After almost two centuries of theorising, physicists have announced the observance of gravitational waves – ripples in the fabric of spacetime produced by violent events on a colossal scale.

Gravitational waves were first predicted in 1916 by Albert Einstein, along with his theory of general relativity.

Professor Neil Turok, director of the Perimeter Institute for Theoretical Physics, believes the groundbreaking discovery “signals a new era in astronomy”.


The research, conducted by LIGO, detected gravitational waves when ripples were produced by the formation of a binary black hole from two supermassive black holes approximately 1.3 billion light years from Earth.

The discovery is the culmination of work produced by LIGO since it was founded in 1992, and may offer the opportunity to further explore the Big Bang in ways not thought previously possible.

“(This) marks three milestones for physics: the direct detection of gravitational waves, the first detection of a binary black hole, and the most convincing evidence to date that nature’s black holes are the objects predicted by Einstein’s theory”.

Professor Alberto Vecchio

University of Birmingham

What are ‘Gravitational waves’?

Gravitational waves are ripples in the fabric of spacetime, that occur as a result of violent events anywhere in the Universe. The easiest way to understand this is to imagine spacetime as a thin sheet of rubber the size of a football pitch – Many celestial bodies, such as planets, can be considered to be objects such as a marble resting on the sheet. This creates a ‘warp’ in the rubber – a dent in which it will sit. This is known as a ‘gravitational well’.

If you were to then place a less massive ball onto the slope of the dent, it would roll towards the first – in other words, the less massive object would be pulled towards the more massive object. This is the principle behind gravity itself.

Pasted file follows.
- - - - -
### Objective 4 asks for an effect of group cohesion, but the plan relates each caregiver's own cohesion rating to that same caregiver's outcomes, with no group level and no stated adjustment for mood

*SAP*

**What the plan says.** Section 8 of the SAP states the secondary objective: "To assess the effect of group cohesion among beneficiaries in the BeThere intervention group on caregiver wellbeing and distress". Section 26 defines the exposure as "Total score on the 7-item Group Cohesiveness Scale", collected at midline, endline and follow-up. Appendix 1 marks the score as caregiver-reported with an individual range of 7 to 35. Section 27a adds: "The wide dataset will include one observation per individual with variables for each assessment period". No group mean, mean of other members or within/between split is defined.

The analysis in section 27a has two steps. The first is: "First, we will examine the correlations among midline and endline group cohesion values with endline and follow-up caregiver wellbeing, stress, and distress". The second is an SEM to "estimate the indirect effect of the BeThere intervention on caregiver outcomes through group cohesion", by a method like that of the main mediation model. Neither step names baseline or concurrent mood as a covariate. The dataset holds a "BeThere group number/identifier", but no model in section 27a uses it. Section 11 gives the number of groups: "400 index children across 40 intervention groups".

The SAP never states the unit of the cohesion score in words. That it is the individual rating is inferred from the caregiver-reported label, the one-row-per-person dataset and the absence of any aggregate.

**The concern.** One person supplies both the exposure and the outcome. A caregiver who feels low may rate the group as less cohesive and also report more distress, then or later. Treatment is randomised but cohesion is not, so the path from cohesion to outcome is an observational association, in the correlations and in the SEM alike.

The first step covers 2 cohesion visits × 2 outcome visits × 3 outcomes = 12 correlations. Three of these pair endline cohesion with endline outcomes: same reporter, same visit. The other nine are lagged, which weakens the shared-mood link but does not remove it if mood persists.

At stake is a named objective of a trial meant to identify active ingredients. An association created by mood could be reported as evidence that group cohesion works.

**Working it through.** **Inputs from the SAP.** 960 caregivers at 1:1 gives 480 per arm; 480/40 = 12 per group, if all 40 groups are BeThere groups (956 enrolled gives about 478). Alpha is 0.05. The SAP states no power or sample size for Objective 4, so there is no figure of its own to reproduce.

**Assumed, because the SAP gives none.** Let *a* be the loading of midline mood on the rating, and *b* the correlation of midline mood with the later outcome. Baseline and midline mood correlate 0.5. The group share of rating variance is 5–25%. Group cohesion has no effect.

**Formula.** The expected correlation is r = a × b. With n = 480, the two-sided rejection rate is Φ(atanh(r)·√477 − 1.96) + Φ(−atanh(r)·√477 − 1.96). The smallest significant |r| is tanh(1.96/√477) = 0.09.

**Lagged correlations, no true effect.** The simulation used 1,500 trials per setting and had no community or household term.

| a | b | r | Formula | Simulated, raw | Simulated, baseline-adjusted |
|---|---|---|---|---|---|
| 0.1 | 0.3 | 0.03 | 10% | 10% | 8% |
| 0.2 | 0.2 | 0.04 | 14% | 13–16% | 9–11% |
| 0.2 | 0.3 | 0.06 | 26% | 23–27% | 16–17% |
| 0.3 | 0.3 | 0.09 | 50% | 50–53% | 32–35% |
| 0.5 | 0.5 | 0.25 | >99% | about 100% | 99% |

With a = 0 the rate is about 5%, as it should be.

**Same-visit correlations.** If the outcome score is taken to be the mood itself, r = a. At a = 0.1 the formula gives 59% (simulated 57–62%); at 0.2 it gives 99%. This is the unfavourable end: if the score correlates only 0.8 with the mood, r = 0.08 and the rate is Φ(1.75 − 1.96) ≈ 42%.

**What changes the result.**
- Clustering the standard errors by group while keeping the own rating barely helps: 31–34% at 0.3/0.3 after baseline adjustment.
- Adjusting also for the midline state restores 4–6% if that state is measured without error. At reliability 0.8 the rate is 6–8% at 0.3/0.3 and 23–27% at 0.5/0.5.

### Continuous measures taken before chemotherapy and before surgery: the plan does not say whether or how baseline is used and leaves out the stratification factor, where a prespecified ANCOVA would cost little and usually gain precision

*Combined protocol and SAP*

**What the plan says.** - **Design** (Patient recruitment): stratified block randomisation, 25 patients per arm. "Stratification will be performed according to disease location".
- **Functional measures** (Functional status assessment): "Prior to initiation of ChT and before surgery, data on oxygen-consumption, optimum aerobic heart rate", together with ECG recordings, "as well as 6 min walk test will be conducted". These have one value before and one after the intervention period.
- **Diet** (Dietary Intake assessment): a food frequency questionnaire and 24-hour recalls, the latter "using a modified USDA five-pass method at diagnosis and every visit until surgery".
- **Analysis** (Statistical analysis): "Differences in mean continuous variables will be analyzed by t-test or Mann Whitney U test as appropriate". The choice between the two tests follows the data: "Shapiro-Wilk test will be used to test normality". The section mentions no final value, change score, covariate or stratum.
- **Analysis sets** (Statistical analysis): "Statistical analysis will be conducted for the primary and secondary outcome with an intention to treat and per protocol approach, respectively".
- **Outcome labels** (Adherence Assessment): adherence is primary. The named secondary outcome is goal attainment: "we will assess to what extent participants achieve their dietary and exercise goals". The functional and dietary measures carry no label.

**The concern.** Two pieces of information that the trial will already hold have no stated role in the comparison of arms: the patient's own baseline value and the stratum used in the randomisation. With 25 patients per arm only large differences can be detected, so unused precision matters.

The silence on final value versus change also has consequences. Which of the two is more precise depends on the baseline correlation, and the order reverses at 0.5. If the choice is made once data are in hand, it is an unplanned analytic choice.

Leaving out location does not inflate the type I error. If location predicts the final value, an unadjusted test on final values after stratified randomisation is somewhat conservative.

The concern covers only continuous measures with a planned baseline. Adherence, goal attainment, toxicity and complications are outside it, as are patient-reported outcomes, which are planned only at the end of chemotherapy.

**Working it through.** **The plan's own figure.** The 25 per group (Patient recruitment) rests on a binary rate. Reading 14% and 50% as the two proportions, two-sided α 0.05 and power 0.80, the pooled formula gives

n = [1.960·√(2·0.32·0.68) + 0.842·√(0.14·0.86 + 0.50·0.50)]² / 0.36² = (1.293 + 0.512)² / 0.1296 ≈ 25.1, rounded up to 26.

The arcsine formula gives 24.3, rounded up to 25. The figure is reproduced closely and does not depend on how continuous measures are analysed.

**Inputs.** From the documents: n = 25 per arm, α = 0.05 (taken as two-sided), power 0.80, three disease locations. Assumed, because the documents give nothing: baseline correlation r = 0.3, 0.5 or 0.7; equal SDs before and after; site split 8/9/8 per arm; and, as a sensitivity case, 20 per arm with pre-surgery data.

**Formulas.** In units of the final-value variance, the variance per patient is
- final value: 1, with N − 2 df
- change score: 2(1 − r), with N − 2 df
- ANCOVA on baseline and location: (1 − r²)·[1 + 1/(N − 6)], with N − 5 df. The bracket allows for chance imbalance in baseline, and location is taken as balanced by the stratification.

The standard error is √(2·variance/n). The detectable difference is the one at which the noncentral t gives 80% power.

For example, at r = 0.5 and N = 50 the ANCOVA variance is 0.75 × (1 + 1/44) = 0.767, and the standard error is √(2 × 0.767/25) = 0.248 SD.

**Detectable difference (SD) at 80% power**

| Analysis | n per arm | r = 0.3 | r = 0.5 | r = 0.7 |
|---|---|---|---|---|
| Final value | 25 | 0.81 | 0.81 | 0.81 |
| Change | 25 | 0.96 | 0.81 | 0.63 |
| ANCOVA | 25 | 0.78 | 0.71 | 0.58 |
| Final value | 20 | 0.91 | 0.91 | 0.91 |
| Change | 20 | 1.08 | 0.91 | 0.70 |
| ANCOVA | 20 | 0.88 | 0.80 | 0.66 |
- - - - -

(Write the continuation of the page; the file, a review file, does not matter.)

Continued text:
However, if two massive objects were to collide on this sheet of rubber with enough force, it would make the sheet of rubber ripple.

Now, obviously the Universe isn’t a giant sheet of rubber, but the principle still applies – When events such as this occur, the metaphorical ‘rubber’ ripples, and the detection of these ripples proves Einstein’s theory.

How are gravitational waves detected?

The Ligo system splits a single laser beam into two, which will then travel in different directions down identical 4km tubes. The beam is reflected back once it reaches the end of tube, and is picked up by a detector.

If there is no distortion, the beams will arrive back at the detector at the exact same time, cancelling each other out.

However if the beams are distorted, as they would be by passing gravitational waves, they will arrive at the detector a different times. Although the arrival times may be an inconceivably small difference, it is still conclusive evidence of a gravitational wave passing through.

Moving forward

Previous efforts to explore the early Universe had been conducted with experiments using electromagnetic waves. This has yielded fountains of information about the formation of stars and planets, and changed science as we know it. However, it can only help to a certain point – electromagnetic waves are useless when attempting to understand the Universe before it hit 400,000 years old, as it was opaque to light.

Unlike electromagnetic waves, gravitational waves were present at the initial singularity – more commonly known as the Big Bang. Astrophysicists believe by taking advantage of gravitational waves, they can observe fluctuations in spacetime caused by the Big Bang itself.

It is very quickly becoming more and more likely that soon, scientists will be able to see what happened at the very birth of the Universe. Summed up rather succinctly by David Reitze (executive director of LIGO)…

“We did it”.